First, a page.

Fri. Feb 21st, 2020

The Informer

Place where all voices matter

The handwringing over Michelle Wolf’s performance is ridiculous: If anything, she went easy on Sarah Huckabee Sanders

4 min read

Michelle Wolfs bawdy, irreverent turn at the White House Correspondents Dinner was hilarious but not nearly as funny, and disturbing, as the reaction it provoked. Sadly, many journalists are living out the truism that everybody loves free speech until they hear something they dont like.

Its bad enough we have to hear stale, predictable fake outrage from hacks and paid pundits who pretend, on cue, to be offended by any criticism of their favorite policies and politicians.

But working journalists who extol, embody and rely on the First Amendment should avoid swooning at the mere appearance of controversial or offensive words.

Offensive is what you get when you hire Michelle Wolf. Like Dave Chappelle, Daniel Tosh and Jeff Foxworthy, she is the kind of comic who makes a living roaming the borders of good taste, stepping over the line here and there to make us question whether and why theres a line in the first place.

Wolf gave a disclaimer early on: Just a reminder to everyone, Im here to make jokes, I have no agenda, Im not trying to get anything accomplished. So everyone thats here from Congress, you should feel right at home. Zing.

It is kind of crazy that the Trump campaign was in contact with Russia when the Hillary campaign wasnt even in contact with Michigan, said Wolf. Zap.

And she hit peak tastelessness with: Things are changing; men are being held accountable. Al Franken was ousted, that one really hurt liberals. I believe it was the great Ted Kennedy who said, Wow, thats crazy, I murdered a woman. Chappaquiddick, in theaters now. Ouch.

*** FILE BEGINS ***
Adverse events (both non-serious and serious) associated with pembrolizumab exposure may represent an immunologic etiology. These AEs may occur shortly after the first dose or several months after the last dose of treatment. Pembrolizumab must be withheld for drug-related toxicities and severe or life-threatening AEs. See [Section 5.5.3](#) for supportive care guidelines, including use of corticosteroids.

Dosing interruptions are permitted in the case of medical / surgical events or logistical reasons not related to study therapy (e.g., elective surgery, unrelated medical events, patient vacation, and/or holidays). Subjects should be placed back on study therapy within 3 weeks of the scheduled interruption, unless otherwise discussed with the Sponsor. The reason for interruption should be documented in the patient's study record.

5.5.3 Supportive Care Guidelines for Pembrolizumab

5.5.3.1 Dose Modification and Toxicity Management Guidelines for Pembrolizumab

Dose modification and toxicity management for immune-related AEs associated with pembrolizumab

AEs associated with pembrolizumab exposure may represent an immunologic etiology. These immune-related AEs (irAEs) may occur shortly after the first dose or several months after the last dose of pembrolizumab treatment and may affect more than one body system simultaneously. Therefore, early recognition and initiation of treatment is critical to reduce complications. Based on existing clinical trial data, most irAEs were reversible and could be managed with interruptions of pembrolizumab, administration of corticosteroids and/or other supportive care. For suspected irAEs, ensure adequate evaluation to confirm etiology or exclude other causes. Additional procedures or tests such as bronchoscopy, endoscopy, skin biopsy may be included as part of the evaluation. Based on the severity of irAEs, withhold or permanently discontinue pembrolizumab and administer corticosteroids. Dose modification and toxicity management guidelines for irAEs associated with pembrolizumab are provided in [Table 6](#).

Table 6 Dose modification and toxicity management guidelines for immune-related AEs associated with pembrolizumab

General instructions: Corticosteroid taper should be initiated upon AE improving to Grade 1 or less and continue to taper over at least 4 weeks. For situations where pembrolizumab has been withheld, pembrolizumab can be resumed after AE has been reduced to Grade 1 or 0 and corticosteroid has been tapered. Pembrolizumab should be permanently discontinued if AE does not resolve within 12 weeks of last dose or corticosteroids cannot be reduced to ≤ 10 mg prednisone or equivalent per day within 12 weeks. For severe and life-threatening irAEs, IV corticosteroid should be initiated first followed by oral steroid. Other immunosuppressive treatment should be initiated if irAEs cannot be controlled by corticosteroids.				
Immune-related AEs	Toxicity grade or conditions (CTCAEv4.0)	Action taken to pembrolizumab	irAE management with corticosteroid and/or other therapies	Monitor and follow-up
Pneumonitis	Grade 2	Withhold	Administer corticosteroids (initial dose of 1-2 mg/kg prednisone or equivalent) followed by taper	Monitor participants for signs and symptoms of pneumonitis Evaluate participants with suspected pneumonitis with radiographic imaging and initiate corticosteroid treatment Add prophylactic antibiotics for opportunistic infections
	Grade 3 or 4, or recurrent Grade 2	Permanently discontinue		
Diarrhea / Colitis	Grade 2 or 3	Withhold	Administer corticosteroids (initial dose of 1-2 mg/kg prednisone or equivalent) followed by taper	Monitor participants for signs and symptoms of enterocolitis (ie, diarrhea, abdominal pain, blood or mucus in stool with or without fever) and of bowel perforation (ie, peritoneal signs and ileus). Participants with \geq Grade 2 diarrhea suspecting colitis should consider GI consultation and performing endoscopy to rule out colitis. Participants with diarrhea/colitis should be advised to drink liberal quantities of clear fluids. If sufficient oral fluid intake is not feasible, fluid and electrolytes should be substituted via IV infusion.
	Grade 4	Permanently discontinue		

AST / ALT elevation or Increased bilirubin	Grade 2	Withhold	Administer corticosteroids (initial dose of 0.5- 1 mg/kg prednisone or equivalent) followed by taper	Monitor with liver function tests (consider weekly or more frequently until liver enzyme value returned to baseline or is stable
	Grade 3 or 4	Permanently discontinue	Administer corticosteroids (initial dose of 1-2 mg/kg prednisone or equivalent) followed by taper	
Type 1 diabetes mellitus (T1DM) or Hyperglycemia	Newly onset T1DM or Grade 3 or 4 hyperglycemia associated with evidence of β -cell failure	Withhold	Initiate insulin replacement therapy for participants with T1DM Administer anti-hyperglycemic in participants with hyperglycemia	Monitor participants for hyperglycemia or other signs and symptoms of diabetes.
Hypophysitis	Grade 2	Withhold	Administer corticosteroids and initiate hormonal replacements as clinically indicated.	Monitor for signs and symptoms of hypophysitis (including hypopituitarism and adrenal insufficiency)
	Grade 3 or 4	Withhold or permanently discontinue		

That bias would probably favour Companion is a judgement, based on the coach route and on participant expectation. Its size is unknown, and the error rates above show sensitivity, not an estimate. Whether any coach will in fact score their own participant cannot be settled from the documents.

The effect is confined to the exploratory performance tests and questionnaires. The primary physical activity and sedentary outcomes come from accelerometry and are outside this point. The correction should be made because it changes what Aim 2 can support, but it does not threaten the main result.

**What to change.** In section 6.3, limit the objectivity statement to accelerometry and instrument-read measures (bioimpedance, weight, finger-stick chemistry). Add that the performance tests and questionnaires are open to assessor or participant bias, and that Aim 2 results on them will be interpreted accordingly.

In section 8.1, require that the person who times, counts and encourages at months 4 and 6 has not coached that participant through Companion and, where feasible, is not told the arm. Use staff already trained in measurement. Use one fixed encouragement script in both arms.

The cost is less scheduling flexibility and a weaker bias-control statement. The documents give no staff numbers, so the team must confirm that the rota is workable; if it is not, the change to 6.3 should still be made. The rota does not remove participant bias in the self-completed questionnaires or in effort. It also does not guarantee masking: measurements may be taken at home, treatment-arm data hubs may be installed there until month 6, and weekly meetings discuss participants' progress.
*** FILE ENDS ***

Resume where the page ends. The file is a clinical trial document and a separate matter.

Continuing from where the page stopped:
Some of the 3,000 people in the ballroom laughed; others sat stone-faced. But many of the assembled journalists, puffed up and clad in black tie, freaked out when Wolfs verbal body count came to include White House press secretary Sarah Huckabee Sanders.

I actually really like Sarah. I think shes very resourceful. She burns facts, and then she uses that ash to create a perfect smoky eye, Wolf cracked. Like maybe shes born with it, maybe its lies. Its probably lies.

It wasnt the best or worst joke of the night. But a range of journalists rushed to Sanders defense, claiming inaccurately that the gag was an attack on her physical appearance. They may have heard facts as fat.

The correspondents associations president published a mealy-mouthed apology: Last nights program was meant to offer a unifying message about our common commitment to a vigorous and free press while honoring civility, great reporting and scholarship winners, not to divide people, wrote Margaret Talev of Bloomberg News. Unfortunately, the entertainers monologue was not in the spirit of the mission.

Personally, I think Sanders got off easy, given the unprecedented level of deceit, obscenity and childish personal attacks that emanate from the Oval Office almost daily. Sanders churlish defense of the indefensible in the briefing room makes her a ripe and appropriate target for a couple of laughs.

For nearly a century, New York City has held its own version of the correspondents event, called the Inner Circle Show, in which City Hall journalists stage satirical skits and songs to needle the mayor and the political class.

A sample from this years dinner featured reporters singing, to the tune Despacito:

Des-pa-cito, buses and the subways going despacito / Never get there and you never get a seat-o / Everybody squished in here like a burrito.

West Side Story its not.

To the tune of Opening Night from The Producers, the journos sang: Bill de Blasio, its more of the same / The homeless problem, the lies about NYCHA, your pledges on Rikers will come back to bite ya.

By tradition, the mayor gets to give a rebuttal and throws his own zingers at the media. Its one of my favorite nights of the year.

The vicious teasing of people in power is an ancient art. In the book Fools are Everywhere, historian Beatrice Otto informs us that the court jester is a universal phenomenon. He crops up in every court worth its salt in medieval and Renaissance Europe, in China, India, Japan, Russia, America and Africa.

Our modern democracy has transferred the role of the sly jester to professional comedians and, appropriately, to political journalists whose job includes truth-telling and deflating the puffed-up egos of those in power. The White House reporters should remember that, and be sure to invite more comics who are at least as tough-minded and irreverent as Michelle Wolf.

Louis is political anchor of NY1 News.